break down

The Hebrew that is translated as “break down” in English is emphasized in Sar with the ideophone (a word that expresses what is perceived by the five senses) sák sák (“(The Lord will) destroy them sák sák“). Sák sákmeans “empty, without anything, exhausted, tired, damaged. destroyed, cleaned up, without intermediary. Examples: illness has exhausted him, the calabash has shattered into several pieces, the calabash is destroyed and irreparable.” (Source: Ngarbolnan Riminan in Le Sycomore 2000, p. 20ff.).

See also root out.

shudder (mountains)

The Hebrew that is translated as “shudder” in English is reinforced in Sar with the ideophone (a word that expresses what is perceived by the five senses) ngin ngin (“The roots of the mountain dance / move ngin ngin“). Ngin ngin “evokes bulky, imposing, strong things (noise, shaking). Examples: the cold makes you tremble hard, the big drum makes a loud rolling noise, the thunder rolls, distant noise, depositing large droppings somewhere.” (Source: Ngarbolnan Riminan in Le Sycomore 2000, p. 20ff.)

See also shake.

your hand was heavy upon me

The Hebrew that is translated as “your hand was heavy upon me” or similar in English is translated in Sar as “Your hand hits my head rututu.” Rututu) is an ideophone (a word that expresses what is perceived by the five senses) which “evokes a regular, equal or orderly arrangement of a set of small objects, a more or less equal distribution over time. Examples: the children (lined up or side by side) are the same size, I’m all sweaty, he has a rash of little pimples all over his body (…), he scolds us regularly.” (Source: Ngarbolnan Riminan in Le Sycomore 2000, p. 20ff.)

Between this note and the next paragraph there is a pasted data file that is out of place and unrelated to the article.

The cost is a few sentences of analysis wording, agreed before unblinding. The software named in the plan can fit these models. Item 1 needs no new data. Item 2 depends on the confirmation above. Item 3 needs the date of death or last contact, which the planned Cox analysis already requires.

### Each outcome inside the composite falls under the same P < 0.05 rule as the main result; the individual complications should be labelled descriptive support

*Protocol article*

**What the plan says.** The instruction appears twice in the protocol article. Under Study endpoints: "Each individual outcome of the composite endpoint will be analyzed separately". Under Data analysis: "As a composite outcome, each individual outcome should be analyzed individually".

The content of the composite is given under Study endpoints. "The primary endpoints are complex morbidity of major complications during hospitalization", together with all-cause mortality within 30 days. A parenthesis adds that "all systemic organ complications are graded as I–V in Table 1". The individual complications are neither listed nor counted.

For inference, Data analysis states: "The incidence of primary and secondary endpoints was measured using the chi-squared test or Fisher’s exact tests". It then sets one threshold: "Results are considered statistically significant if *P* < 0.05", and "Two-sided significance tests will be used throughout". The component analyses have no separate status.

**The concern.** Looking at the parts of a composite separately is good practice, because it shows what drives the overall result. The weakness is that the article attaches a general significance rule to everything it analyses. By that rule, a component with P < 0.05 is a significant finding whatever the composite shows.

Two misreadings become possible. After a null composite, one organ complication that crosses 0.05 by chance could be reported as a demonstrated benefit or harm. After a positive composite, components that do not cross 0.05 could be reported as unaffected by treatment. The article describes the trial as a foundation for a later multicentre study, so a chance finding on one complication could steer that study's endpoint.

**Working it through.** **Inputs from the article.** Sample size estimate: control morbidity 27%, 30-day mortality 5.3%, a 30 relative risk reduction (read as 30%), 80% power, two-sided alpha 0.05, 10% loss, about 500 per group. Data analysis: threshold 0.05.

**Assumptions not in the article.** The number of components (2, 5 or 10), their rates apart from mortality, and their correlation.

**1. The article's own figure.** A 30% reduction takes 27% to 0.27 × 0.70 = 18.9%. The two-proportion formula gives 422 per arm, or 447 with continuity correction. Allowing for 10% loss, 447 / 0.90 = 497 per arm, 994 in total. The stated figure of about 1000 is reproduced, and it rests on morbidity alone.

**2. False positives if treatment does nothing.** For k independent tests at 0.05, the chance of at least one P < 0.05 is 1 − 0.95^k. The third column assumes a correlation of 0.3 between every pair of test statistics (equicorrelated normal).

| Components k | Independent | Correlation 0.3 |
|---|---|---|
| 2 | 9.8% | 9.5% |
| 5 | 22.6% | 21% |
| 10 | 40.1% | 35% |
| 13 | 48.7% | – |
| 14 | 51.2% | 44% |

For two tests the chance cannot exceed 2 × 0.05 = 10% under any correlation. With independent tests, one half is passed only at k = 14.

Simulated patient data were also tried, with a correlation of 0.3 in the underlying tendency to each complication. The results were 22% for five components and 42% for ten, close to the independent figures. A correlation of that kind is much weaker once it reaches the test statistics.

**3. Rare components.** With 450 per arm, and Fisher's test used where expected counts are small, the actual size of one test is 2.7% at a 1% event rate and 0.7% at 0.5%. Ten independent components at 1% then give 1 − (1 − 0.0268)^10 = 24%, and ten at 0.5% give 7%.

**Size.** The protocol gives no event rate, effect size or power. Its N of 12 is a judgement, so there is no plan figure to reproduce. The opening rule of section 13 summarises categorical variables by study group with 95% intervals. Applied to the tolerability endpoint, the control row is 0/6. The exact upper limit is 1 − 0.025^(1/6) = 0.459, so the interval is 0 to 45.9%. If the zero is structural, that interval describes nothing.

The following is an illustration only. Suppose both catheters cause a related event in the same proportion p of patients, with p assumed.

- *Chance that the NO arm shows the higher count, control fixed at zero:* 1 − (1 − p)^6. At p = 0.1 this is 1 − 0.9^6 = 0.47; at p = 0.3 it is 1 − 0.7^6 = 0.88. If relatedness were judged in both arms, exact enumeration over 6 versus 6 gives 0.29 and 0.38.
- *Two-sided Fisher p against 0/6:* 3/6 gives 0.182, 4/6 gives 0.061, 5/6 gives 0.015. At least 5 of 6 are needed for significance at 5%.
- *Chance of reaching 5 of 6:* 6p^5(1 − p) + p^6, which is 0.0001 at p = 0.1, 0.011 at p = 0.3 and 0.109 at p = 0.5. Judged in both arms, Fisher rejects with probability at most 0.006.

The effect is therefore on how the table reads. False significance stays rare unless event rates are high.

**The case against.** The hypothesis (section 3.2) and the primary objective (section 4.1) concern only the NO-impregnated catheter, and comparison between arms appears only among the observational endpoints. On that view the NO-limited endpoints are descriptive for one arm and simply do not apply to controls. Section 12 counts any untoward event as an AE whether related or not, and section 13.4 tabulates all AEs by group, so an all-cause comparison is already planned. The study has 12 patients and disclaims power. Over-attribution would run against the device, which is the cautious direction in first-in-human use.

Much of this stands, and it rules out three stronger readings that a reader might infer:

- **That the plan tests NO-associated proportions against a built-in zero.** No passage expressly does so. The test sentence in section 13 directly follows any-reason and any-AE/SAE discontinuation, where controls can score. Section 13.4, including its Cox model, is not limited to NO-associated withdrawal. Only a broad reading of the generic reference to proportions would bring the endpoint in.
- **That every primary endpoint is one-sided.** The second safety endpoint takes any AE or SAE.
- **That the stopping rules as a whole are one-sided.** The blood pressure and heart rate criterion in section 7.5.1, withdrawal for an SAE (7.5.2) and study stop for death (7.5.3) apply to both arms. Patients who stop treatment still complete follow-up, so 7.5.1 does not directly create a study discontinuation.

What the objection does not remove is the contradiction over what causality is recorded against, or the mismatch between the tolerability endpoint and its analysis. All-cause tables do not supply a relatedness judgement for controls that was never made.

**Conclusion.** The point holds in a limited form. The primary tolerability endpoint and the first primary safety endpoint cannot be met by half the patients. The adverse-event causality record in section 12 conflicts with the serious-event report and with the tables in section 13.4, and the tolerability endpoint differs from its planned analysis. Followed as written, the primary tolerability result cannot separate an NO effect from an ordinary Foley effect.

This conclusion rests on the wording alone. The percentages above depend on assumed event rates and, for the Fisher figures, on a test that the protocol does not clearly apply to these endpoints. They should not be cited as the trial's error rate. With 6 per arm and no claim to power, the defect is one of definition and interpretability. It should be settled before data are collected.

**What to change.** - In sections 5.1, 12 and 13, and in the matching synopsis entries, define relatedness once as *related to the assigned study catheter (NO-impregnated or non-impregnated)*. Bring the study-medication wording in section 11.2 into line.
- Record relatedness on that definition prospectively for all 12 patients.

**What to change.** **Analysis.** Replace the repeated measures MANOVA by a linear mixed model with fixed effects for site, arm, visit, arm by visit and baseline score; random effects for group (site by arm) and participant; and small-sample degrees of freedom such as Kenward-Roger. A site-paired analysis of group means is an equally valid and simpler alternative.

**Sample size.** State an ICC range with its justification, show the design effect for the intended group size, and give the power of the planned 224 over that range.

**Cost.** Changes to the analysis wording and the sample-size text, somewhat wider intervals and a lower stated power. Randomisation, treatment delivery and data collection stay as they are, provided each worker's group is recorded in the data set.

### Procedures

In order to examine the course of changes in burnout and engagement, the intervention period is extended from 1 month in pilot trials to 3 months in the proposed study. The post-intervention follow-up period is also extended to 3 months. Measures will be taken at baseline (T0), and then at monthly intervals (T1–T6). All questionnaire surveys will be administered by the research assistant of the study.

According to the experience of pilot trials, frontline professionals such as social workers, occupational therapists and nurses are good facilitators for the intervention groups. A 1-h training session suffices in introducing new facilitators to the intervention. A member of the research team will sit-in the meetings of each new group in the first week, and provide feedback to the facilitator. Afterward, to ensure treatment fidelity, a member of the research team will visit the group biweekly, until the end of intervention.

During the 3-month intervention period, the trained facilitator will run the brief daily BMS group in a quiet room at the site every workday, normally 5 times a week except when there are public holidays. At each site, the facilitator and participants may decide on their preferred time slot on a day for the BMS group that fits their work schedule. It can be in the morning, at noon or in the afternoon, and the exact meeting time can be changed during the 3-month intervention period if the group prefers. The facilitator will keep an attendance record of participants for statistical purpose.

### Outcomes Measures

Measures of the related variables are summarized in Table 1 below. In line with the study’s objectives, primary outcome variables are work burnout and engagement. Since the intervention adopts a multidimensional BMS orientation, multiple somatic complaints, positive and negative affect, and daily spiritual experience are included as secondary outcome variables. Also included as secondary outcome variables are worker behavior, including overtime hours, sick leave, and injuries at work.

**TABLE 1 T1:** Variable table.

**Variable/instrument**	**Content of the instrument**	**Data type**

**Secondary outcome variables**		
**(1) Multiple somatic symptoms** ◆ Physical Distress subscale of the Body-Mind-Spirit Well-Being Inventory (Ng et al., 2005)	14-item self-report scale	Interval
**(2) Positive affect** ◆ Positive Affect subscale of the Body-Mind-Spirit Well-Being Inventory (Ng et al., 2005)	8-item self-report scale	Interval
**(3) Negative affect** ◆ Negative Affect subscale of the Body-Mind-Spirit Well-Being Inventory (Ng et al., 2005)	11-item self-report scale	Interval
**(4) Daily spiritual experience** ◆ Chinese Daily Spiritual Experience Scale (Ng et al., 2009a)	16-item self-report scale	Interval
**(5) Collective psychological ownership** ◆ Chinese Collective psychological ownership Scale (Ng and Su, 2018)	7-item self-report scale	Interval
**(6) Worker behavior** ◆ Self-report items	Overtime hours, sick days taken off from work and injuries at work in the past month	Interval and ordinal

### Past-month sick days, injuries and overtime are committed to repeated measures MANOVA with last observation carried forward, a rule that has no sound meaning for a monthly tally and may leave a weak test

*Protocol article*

my heart is in anguish within me

The Hebrew that is translated as “my heart is in anguish within me” or similar in English is translated in Sar as “a dark belly goes with me gadə gadə.” Gadə gadə is an ideophone (a word that expresses what is perceived by the five senses) to emphasize the emotion. It “expresses an action deploying efforts (right and left). Examples: searching for a person by searching everywhere, going back and forth).” (Source: Ngarbolnan Riminan in Le Sycomore 2000, p. 20ff.).

shake

The Hebrew that is translated as “shake” in English is reinforced in Sar with the ideophone (a word that expresses what is perceived by the five senses) ngin ngin (“The earth trembles and dances ngin ngin“). Ngin ngin “evokes bulky, imposing, strong things (noise, shaking). Examples: the cold makes you tremble hard, the big drum makes a loud rolling noise, the thunder rolls, distant noise, depositing large droppings somewhere.” (Source: Ngarbolnan Riminan in Le Sycomore 2000, p. 20ff.)

See also shudder.

soften it with showers

The Hebrew that is translated as “soften it with showers” or similar in English is emphasized in Sar with the ideophone (a word that expresses what is perceived by the five senses) sow sow (“You make it rain rain sow sow“). Sow sow “means long (size), extends, disperses (movement, noise…). Examples: he has long legs, a long pole, the children ran away from all sides when they see me, you make too much noise (screaming or chattering), the falling rain makes a noise that can be heard far away.” (Source: Ngarbolnan Riminan in Le Sycomore 2000, p. 20ff.)

As a deer longs for flowing streams so my soul longs for you